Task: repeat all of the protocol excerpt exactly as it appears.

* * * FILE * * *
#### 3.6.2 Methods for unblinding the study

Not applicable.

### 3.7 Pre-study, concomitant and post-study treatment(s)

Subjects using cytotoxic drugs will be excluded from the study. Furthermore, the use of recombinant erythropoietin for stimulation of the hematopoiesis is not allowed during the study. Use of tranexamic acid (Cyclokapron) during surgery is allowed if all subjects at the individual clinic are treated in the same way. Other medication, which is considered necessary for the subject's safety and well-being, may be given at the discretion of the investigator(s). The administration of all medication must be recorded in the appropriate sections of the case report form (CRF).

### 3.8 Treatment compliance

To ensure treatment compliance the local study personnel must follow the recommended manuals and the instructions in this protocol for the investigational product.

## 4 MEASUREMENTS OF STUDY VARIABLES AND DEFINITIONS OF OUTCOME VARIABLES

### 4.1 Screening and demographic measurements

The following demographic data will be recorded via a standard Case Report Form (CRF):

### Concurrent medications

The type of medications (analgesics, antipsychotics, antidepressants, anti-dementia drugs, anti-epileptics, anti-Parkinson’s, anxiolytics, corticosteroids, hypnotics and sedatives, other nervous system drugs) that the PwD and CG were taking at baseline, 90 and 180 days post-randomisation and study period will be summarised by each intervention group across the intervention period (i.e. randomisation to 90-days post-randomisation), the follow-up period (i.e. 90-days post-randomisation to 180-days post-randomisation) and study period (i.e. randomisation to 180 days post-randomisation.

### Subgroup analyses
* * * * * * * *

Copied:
#### 3.6.2 Methods for unblinding the study

Not applicable.

### 3.7 Pre-study, concomitant and post-study treatment(s)

Subjects using cytotoxic drugs will be excluded from the study. Furthermore, the use of recombinant erythropoietin for stimulation of the hematopoiesis is not allowed during the study. Use of tranexamic acid (Cyclokapron) during surgery is allowed if all subjects at the individual clinic are treated in the same way. Other medication, which is considered necessary for the subject's safety and well-being, may be given at the discretion of the investigator(s). The administration of all medication must be recorded in the appropriate sections of the case report form (CRF).

### 3.8 Treatment compliance

To ensure treatment compliance the local study personnel must follow the recommended manuals and the instructions in this protocol for the investigational product.

## 4 MEASUREMENTS OF STUDY VARIABLES AND DEFINITIONS OF OUTCOME VARIABLES

### 4.1 Screening and demographic measurements

The following demographic data will be recorded via a standard Case Report Form (CRF):

### Concurrent medications

The type of medications (analgesics, antipsychotics, antidepressants, anti-dementia drugs, anti-epileptics, anti-Parkinson’s, anxiolytics, corticosteroids, hypnotics and sedatives, other nervous system drugs) that the PwD and CG were taking at baseline, 90 and 180 days post-randomisation and study period will be summarised by each intervention group across the intervention period (i.e. randomisation to 90-days post-randomisation), the follow-up period (i.e. 90-days post-randomisation to 180-days post-randomisation) and study period (i.e. randomisation to 180 days post-randomisation.

### Subgroup analyses